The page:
Brenda J. Verner is a nationally known media analyst on racial and women's issues, a former talk radio and cable television host and lecturer at scores of the nation's most prestigious universities. Describing herself as a life-long "Christmas" person, she wrote the books "Happy Birthday Jesus" and "101 Ways to Have a Christian Christmas," adopting the title of The Christian Christmas Lady. Her next book is entitled "101 Ways Christians Can ReclaimMore ↓Less ↑
The next major Christian holiday recognized by the overwhelming majority of Christians is Easter. The Western world celebrates Jesus, who came to earth in a miraculous virgin birth and dwelled among us only to offer himself up as the ultimate, spotless-blood sacrifice on the cross, in order that every man, woman and child might be saved from the damnation of his or her sins.
Easter is the High Holy Day that honors the only living God, who died and went to hell to take the keys of hell and death from Lucifer – the enemy of our souls – and rose from the dead on the third day.
Like Christmas, Easter has a 40-day advent (Lent), at least for Catholics. The Christian world enters into intense worship the six days prior Easter, with special emphasis on Good Friday. The proliferation of Passion plays and candlelight church services create a sense of Christ-consciousness that saturates our society and culminates in the sunrise services offered by most churches on Easter Sunday.
Western cultures have developed delightful Easter customs that add aesthetic beauty, anticipation and excitement to the celebrations of Christ’s Resurrection.
Pretty pastel spring flowers are associated with Easter. The exquisite iconic trumpet lily is also prominently featured in our parks, stores, churches and homes in honor of the special day.
Easter clothes are a critical part of the Easter Sunday celebration, especially for children. Shopping for clothes during the Lenten season builds excitement and anticipation for the children’s Easter parade. Seeing all the children in their Easter outfits march in to perform their Sunday school program is one of the more adorable aspects of many people’s Easter tradition.
Proud little boys dressed up in their cute little suits, and smiling little girls eager to be seen in their pretty, bouncy, pastel dresses, give us all great delight. Hearing their tiny voices recite resurrection Scriptures while some fidget in their places on the pulpit touches our hearts.
Women in stylish Easter bonnets that match their lovely outfits have become a common sight on Easter morn. High fashion rivaling any couture house is on display in thousands of churches all across America on this special Sunday.
Families and friends traditionally expect to gather together after church activities for their annual Easter meal. Easter egg hunts and Easter baskets filled with jelly beans, chocolates and those yellow marshmallow chicks are as traditional as the Easter ham in many of this nation’s households. Picture taking of people around the family Easter table is also a tradition that captures the moments of this Christian ritual for future generations.
For some of us viewing grainy old home movies featuring family members when they were younger on their way to church, or with their Easter baskets, is a part of being together on Easter. Images of past Easters, gives us a sense of nostalgia and fosters a clearer picture of our contemporary place in family and cultural history.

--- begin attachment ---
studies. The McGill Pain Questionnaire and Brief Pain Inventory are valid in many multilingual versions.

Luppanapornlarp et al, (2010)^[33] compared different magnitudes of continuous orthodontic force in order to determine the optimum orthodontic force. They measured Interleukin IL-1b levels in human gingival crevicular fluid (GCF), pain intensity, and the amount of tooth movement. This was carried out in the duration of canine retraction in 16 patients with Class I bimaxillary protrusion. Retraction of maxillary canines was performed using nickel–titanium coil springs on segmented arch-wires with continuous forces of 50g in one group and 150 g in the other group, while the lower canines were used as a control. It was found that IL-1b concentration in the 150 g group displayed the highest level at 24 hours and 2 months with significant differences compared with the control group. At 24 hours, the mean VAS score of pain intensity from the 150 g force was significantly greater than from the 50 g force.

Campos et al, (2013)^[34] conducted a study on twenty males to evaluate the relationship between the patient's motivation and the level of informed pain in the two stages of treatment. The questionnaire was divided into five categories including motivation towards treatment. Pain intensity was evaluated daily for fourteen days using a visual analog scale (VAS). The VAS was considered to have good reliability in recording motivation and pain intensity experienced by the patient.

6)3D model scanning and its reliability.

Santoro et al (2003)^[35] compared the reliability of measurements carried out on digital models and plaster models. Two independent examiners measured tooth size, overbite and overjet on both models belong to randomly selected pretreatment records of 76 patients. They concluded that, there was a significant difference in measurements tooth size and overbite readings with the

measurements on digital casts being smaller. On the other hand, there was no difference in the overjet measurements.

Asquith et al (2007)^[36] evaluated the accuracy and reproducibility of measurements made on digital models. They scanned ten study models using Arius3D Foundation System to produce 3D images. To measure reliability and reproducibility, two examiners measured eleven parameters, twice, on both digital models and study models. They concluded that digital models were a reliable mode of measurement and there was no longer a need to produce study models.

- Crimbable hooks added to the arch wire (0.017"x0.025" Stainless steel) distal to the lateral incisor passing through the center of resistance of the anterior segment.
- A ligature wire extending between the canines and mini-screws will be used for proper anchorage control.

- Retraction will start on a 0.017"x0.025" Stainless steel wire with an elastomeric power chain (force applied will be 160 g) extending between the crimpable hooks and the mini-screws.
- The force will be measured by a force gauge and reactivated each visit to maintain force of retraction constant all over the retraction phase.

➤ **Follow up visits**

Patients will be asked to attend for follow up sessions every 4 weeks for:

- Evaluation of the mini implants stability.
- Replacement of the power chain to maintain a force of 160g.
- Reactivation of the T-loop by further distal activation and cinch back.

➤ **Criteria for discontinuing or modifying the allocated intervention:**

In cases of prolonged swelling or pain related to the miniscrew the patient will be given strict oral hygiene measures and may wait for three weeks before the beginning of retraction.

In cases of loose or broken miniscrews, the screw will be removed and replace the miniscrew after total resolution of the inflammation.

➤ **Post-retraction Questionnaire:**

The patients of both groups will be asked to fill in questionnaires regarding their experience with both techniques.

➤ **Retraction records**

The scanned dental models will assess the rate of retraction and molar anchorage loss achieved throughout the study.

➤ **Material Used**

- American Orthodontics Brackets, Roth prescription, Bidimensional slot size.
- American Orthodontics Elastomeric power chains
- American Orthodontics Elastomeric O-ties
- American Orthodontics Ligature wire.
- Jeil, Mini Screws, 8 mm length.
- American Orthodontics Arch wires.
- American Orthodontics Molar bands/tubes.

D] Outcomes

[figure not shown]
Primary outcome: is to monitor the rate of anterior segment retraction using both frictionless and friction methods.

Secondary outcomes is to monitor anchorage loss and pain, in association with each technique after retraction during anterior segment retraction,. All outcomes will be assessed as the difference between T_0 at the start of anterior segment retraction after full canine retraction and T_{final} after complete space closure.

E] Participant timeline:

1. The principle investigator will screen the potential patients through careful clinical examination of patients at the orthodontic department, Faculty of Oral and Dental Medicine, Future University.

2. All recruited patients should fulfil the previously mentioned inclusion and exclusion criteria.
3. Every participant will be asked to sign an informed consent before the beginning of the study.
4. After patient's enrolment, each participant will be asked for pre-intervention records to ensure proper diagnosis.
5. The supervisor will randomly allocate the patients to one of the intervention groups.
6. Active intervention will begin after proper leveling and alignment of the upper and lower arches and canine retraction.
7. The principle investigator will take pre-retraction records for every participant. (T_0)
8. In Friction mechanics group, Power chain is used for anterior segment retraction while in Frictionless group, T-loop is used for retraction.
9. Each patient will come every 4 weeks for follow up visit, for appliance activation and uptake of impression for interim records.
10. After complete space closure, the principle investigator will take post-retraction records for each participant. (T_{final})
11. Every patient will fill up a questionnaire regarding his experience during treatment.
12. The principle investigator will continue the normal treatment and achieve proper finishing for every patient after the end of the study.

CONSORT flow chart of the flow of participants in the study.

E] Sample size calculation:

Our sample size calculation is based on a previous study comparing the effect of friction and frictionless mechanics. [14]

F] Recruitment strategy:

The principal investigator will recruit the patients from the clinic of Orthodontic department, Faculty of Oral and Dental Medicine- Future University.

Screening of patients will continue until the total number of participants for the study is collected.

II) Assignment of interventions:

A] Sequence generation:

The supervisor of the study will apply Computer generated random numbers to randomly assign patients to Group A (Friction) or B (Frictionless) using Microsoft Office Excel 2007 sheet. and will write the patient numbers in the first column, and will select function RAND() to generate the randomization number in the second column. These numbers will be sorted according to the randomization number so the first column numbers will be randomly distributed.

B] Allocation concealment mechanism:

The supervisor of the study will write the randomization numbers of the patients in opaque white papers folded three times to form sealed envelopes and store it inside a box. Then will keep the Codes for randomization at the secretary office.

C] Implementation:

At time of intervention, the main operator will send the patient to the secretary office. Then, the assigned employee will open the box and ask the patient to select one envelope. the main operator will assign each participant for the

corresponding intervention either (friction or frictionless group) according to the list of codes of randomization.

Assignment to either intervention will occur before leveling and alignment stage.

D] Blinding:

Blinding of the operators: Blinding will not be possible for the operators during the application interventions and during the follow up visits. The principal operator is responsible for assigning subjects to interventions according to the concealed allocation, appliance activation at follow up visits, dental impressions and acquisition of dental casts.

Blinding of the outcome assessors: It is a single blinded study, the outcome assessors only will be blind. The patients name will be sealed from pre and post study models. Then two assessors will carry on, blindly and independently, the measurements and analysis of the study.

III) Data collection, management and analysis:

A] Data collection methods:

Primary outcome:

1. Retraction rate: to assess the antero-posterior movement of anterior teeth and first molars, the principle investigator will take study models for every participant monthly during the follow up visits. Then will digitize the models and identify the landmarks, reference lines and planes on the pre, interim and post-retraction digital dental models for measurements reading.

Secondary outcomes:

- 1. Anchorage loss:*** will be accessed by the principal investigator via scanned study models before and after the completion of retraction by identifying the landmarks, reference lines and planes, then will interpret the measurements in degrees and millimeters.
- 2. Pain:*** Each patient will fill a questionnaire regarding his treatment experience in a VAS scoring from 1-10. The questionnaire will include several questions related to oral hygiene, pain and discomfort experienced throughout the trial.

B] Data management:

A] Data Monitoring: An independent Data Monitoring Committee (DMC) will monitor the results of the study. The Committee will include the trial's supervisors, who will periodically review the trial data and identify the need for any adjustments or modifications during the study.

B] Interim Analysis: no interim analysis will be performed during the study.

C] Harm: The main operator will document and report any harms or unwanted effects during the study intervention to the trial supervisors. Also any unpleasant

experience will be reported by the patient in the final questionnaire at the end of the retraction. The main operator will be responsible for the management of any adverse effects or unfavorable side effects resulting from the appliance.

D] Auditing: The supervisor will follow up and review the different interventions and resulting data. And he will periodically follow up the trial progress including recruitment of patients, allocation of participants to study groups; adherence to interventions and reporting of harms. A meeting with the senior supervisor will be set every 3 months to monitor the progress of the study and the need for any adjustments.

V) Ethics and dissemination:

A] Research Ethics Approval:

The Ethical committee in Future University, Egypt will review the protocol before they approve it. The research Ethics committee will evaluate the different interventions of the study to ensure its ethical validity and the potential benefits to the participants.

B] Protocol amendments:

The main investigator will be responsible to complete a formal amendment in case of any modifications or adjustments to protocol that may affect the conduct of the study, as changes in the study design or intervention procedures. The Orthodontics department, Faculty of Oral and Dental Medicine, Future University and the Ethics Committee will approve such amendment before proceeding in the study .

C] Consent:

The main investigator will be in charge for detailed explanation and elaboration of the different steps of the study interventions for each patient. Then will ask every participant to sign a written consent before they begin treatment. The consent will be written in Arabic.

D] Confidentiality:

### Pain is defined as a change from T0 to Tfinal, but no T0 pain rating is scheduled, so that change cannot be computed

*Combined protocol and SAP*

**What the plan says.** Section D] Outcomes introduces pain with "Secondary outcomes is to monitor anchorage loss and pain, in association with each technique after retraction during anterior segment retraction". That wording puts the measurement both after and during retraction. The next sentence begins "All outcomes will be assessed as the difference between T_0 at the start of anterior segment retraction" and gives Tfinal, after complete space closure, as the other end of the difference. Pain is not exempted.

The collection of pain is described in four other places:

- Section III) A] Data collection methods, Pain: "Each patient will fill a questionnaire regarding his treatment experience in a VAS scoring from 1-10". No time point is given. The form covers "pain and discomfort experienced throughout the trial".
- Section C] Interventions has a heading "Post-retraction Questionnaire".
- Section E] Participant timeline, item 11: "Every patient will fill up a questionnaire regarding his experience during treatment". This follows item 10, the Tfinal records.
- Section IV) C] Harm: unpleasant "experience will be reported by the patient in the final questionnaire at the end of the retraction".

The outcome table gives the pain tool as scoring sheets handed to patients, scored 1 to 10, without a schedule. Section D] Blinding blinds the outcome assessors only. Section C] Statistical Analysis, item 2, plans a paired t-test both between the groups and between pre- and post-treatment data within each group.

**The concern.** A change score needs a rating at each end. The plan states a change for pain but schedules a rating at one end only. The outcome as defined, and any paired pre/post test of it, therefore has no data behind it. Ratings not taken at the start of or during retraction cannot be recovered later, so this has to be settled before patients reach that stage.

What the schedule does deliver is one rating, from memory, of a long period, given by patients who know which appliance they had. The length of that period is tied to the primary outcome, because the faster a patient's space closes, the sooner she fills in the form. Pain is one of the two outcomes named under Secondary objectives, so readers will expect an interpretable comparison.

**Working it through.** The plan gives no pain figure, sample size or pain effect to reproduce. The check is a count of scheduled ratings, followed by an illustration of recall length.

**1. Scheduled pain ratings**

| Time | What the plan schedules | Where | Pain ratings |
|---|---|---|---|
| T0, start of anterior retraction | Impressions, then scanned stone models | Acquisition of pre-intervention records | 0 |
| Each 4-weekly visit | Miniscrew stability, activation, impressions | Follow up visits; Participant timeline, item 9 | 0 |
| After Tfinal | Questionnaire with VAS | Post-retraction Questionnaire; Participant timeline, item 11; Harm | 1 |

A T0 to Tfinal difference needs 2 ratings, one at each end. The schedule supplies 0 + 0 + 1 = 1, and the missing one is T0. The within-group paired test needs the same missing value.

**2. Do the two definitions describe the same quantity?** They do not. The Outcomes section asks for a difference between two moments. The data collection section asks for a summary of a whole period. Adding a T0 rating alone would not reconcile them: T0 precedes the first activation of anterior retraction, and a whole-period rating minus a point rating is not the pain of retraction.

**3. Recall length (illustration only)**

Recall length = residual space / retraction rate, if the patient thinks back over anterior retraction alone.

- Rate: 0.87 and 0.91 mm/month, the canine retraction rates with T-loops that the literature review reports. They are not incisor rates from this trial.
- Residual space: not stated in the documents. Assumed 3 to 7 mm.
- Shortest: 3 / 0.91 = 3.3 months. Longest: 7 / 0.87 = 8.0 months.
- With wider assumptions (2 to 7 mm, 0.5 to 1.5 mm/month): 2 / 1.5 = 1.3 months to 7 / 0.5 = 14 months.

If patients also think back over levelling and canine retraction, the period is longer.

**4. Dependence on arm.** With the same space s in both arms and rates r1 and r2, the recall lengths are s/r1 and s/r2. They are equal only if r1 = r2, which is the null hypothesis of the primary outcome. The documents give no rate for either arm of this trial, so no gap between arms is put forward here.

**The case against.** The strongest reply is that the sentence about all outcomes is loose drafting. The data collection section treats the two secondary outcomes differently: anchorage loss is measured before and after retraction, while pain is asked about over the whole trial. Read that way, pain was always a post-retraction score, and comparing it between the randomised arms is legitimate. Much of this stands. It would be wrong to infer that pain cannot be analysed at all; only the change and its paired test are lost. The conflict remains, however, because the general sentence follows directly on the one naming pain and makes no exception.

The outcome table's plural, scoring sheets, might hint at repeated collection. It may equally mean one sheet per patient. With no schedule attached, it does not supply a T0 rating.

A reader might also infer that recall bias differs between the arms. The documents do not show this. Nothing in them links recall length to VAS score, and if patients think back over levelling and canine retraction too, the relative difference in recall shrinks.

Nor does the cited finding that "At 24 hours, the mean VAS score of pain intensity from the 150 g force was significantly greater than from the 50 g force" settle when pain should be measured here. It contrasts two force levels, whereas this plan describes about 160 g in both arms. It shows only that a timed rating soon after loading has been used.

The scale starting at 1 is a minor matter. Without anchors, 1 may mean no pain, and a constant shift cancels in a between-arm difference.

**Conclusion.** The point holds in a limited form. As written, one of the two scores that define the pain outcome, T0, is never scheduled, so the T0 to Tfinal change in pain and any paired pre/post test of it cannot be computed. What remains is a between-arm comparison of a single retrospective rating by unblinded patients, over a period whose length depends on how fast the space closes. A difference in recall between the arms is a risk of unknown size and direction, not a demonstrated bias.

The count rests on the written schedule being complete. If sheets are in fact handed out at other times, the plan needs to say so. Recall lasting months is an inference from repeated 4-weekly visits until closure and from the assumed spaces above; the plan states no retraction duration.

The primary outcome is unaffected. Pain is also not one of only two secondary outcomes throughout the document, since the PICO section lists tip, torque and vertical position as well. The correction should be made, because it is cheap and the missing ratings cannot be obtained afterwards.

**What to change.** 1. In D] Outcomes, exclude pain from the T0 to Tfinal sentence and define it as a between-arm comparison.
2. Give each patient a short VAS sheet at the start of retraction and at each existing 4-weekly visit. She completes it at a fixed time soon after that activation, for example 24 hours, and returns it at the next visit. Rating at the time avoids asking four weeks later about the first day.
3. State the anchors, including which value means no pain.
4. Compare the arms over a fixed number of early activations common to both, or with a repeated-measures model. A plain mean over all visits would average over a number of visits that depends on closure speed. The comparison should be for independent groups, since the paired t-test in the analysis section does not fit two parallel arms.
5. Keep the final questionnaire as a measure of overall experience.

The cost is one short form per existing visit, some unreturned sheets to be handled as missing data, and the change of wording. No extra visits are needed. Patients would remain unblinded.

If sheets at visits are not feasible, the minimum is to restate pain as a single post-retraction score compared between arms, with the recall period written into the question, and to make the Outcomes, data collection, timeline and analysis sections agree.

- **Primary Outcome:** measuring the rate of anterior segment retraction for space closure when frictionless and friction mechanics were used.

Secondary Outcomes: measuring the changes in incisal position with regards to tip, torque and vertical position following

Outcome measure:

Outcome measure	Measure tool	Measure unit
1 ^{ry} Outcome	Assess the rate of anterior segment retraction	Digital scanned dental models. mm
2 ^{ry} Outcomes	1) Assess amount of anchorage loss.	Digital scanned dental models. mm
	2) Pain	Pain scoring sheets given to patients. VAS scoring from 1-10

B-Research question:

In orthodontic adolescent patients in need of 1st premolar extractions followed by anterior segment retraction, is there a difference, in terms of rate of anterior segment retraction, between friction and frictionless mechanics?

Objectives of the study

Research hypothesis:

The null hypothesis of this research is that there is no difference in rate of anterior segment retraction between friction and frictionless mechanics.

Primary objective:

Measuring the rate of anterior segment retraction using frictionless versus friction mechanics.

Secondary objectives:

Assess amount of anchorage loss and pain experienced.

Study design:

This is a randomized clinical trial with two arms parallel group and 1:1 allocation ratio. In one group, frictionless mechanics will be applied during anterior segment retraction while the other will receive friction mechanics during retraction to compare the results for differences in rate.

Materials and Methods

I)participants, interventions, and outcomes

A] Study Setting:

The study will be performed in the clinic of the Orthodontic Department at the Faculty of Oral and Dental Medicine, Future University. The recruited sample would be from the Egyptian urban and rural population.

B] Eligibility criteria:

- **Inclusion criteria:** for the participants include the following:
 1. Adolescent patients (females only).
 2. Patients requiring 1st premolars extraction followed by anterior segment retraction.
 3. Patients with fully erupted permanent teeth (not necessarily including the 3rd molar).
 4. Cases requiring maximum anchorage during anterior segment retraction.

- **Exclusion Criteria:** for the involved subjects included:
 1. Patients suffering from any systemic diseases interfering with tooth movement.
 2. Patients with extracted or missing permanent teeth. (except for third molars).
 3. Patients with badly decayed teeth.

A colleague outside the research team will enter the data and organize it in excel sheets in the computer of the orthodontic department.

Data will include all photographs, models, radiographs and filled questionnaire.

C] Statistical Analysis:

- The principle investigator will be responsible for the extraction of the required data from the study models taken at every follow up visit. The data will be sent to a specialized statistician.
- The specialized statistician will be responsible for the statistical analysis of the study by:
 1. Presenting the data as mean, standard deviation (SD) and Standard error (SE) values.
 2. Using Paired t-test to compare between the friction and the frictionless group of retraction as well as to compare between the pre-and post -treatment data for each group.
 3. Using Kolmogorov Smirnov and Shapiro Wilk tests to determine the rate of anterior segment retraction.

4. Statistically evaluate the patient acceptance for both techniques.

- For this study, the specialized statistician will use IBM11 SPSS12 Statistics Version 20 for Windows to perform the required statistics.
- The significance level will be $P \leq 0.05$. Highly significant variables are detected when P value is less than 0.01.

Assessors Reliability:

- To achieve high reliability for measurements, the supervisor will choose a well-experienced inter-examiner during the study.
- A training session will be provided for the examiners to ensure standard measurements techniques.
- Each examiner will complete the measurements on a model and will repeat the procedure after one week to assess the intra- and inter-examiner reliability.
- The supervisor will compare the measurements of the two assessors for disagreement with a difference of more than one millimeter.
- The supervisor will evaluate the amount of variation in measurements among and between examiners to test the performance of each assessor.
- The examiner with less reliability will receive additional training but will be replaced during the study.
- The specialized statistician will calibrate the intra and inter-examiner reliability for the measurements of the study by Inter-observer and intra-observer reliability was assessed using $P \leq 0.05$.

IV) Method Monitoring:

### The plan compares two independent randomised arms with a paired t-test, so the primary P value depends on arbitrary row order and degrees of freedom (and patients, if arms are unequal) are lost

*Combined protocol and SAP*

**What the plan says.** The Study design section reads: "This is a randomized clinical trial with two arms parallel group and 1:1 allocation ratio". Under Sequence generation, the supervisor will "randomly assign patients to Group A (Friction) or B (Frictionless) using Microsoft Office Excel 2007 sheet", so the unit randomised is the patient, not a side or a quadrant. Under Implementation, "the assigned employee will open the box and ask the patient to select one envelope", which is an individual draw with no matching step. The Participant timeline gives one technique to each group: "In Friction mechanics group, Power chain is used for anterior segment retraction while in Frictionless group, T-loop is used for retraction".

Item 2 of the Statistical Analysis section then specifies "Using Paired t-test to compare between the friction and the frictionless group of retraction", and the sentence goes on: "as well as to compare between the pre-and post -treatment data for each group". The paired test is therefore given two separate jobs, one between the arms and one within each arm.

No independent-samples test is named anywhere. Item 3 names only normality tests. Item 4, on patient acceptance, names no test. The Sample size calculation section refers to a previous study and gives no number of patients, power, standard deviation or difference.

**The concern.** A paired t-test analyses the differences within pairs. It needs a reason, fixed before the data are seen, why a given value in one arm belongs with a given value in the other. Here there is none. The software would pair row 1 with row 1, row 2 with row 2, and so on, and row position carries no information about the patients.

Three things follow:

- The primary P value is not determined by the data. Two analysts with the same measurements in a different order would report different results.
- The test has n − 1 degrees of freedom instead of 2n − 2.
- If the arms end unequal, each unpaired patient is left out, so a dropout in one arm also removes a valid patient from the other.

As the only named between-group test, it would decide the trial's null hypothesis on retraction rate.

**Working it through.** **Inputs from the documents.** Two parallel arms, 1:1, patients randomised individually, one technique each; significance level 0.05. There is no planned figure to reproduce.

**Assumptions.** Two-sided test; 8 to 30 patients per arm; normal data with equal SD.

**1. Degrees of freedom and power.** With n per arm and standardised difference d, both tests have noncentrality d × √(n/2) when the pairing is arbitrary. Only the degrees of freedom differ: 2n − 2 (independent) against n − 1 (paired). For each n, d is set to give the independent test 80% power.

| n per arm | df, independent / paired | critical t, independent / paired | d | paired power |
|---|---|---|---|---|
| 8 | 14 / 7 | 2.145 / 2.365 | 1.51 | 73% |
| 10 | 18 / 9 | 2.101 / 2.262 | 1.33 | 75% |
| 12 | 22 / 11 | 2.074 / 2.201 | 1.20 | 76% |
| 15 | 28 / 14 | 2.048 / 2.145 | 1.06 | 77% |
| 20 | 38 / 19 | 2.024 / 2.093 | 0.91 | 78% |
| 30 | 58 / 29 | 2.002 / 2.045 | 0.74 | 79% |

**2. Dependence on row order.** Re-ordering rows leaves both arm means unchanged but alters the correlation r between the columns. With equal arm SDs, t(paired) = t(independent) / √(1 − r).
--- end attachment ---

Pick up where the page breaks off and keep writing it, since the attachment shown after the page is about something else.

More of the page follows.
Easter under fire
Despite the fact that Americans continue to carry on their family and church rituals, all is not well with our public square presentation of Easter. Over the past 25 years, Easter seems to have lost its excitement and flourish in the public square. The deeply spiritual nature of the occasion has been expunged from public sight and has been replaced by bunnies and elaborately decorated eggs.
Once common decals, stickers and children’s books depicting cute lambs with lilies that were inscribed with “Lamb of God,” or crosses with lilies that said, “He Is Risen!” can no longer be found in department and variety stores. We no longer hear the Easter Sunday church bells ringing to hail His resurrection. Easter parades have disappeared.
These things are some of the building blocks that fortify our Christian culture and should not be neglected.
Currently, all things Christian are coming under relentless assault by organized secularists. It would behoove committed followers of Christ to act to reinforce the Christian nature of our society by raising the profile of all Christian rituals in the public square.
Believers need to create a demand for Christian graphics at Easter time. Our children should have visual images that make them aware of the profoundly spiritual nature of Easter and how critical the resurrection is to their personal lives.
With encouragement from parishioners, churches across the nation can revive the tradition of ringing church bells. This Easter, the sound of bells in honor of our Lord and Savior Jesus Christ should be heard throughout the land.
Surely, Christians would enjoy the return of Easter Parades. Imagine local parades made up of theme floats from churches, ministries and community organizations accompanied by marching bands, being watched by citizens of all denominations dressed in their Easter finery!
I encourage everyone that would like to see an Easter Parade in their town to form a committee and apply for a parade permit. It is a festive tradition that is well worth reinstituting.
America’s Christian heritage can only be preserved by practicing Christians who exercise their Christian cultural authority. When we come together in our towns and neighborhoods to affirm our faith, it unites us as a people and validates us as a nation.